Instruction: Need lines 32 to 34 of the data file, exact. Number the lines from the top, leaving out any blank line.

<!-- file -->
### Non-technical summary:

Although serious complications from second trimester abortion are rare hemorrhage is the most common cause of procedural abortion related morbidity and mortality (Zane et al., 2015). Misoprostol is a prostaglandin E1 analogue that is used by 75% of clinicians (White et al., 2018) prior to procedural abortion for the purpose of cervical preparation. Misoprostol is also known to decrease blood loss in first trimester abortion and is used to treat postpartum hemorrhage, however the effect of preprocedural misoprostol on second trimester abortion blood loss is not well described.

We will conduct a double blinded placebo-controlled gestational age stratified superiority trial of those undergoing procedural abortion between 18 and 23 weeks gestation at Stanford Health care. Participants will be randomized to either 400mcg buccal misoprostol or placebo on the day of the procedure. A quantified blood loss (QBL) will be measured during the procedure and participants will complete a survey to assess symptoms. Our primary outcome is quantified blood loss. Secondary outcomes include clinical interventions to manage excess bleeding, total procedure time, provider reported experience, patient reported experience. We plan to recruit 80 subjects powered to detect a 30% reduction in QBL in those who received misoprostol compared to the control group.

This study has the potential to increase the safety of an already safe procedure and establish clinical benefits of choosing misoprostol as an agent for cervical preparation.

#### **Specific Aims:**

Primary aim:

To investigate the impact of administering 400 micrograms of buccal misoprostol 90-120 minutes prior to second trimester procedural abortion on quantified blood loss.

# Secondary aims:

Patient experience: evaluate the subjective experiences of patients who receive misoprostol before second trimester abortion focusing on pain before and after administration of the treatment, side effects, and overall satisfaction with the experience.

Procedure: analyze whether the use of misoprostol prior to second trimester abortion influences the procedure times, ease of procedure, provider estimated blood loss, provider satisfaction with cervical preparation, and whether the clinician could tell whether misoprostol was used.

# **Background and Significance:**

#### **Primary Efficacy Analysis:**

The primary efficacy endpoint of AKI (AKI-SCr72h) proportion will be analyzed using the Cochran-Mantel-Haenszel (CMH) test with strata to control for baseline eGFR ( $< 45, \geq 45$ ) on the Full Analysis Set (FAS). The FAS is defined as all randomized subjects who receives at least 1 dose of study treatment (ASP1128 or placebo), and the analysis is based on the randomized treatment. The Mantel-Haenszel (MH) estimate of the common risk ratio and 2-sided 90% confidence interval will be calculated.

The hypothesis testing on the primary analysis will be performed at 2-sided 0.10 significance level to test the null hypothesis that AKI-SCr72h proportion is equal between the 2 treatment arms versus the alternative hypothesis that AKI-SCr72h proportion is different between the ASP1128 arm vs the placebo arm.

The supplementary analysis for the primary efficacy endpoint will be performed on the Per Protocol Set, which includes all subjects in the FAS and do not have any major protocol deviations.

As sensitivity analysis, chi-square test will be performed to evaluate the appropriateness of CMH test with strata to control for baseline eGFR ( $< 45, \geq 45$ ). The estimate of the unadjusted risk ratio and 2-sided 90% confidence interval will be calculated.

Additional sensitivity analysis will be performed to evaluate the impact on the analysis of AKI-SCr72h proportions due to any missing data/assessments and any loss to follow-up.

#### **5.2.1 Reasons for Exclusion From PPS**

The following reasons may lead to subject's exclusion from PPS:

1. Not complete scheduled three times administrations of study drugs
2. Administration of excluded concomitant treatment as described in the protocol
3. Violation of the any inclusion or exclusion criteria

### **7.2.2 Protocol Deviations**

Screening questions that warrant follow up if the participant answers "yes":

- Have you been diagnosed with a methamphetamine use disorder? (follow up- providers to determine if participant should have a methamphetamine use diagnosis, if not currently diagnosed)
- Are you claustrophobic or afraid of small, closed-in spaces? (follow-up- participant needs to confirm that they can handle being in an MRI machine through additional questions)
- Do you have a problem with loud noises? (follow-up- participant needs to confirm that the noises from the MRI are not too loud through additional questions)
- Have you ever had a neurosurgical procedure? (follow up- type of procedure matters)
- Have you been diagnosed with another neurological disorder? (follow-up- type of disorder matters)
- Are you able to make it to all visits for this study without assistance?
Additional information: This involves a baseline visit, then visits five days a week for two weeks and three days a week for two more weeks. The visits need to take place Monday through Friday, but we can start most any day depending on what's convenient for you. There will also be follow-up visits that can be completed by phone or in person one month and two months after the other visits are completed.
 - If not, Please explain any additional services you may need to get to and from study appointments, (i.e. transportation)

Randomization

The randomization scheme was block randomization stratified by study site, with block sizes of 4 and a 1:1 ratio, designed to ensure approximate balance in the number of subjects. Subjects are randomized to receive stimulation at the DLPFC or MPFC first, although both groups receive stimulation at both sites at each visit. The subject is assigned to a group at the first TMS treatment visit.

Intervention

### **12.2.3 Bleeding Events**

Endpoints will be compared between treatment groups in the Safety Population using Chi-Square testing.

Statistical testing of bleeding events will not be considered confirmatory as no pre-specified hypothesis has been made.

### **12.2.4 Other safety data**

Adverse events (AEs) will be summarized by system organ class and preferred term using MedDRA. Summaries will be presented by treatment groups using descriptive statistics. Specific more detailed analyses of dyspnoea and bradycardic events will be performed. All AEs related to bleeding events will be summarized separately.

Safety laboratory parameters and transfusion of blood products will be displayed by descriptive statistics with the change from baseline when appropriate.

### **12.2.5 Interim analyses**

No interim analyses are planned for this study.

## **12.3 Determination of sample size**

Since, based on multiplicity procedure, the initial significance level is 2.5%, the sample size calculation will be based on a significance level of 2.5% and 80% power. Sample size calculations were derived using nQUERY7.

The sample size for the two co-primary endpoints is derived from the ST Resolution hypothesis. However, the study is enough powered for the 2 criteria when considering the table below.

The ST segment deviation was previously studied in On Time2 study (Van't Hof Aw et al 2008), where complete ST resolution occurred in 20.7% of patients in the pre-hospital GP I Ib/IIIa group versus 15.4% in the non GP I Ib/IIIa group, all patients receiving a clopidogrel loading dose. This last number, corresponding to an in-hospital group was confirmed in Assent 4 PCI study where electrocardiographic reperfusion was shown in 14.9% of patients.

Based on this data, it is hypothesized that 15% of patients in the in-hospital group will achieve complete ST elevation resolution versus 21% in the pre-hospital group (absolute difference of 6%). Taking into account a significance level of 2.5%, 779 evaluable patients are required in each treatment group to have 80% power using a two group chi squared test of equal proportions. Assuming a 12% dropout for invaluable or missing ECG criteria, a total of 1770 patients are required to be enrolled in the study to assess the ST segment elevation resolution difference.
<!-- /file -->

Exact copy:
 - If not, Please explain any additional services you may need to get to and from study appointments, (i.e. transportation)

Randomization

The randomization scheme was block randomization stratified by study site, with block sizes of 4 and a 1:1 ratio, designed to ensure approximate balance in the number of subjects. Subjects are randomized to receive stimulation at the DLPFC or MPFC first, although both groups receive stimulation at both sites at each visit. The subject is assigned to a group at the first TMS treatment visit.